Writers block. When I was writing my book, I was pretty sure that I was facing the worst case of writers block EVER. I would write a sentence and then delete it. As I mentioned in day 5, my characters were silent. It wasn’t even like they just didn’t like the direction I was going, they were giving me the cold shoulder.
Welcome to day 8! If you’re just joining me, please take a peek at days 1-7 HERE! I’ve posted quite a few clips of my book as well as some other tips on writing.
Part way through my writing, the words vanished. Like I was walking through a desert looking for words like one looks for water. Several things were instrumental as I dealt with this desolate time.
First of all, giving myself the permission to be frustrated and not feel like I just HAD to get something on paper on that story. I found it extra frustrating to just write a scene in my book that I knew wasn’t good enough – wasn’t going to hack it. Plus, my characters got grumpy when I did that. The last thing I needed at this point was to irritate my characters. Especially Blaze… he get’s vindictive.
So, if I needed to be creative but my characters weren’t cooperating, I would work on another story. I always have a few in the works. Mostly they will never see the light of day, but they give me somewhere to vent my words if I need to just write.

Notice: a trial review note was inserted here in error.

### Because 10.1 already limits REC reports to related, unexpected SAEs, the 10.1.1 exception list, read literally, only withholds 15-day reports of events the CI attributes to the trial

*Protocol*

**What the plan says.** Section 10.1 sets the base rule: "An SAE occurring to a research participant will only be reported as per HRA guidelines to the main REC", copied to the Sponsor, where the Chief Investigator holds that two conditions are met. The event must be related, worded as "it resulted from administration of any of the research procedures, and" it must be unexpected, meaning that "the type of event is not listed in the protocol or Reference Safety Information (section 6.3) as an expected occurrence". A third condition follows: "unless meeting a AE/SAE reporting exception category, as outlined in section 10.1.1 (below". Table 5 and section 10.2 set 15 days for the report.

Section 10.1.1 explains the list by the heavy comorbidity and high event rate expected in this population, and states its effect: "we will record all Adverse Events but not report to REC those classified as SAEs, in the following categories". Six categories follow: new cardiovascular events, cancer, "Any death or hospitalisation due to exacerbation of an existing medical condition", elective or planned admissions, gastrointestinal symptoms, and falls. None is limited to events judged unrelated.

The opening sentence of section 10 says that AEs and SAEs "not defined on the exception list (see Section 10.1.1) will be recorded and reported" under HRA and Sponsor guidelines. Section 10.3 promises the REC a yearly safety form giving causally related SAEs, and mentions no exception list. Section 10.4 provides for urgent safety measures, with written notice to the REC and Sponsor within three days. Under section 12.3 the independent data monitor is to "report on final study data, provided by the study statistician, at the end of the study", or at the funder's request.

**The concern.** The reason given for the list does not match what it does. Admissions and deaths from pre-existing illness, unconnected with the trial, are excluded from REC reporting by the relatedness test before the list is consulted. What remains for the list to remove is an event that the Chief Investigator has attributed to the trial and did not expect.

I was expressing my frustration to my writer aunt and she said something that helped profoundly (and so I made a photo with it).
I realized that what she said was true. I was trying to edit as I went. I was confusing myself in my goal. My goal, first of all, needed to be to get the story out. Editing would come later. I would second guess myself and staunch the flow of the words. It was not helpful at all.
Kevin Kaiser wrote about writers block too and I still read it when I’m feeling stuck.
A lot of it is fear. We fear that we will write the wrong thing, that the words won’t come out the way we want. Write the words. Write the scenes. My friend Shan said that her favourite part about writing is the editing process. (I think she may be crazy!) She loves hacking at her stuff. That’s the joy of editing. Anything that you write can be changed, but for now… pure first draft.
Try it. There’s something really freeing in pure first-drafting. Don’t worry if it doesn’t flow as well as you want it to. Don’t worry that the wording isn’t quite right. Don’t worry about all the little, tiny details. Just write what comes. The machete can come out later and you can hack at the jungle of words then.
Above all, just don’t quit! That story wants out and you want to write it. Push through the tough times! You can do it!
Have you ever faced ‘writers block’? What did you find helpful? Let’s help each other!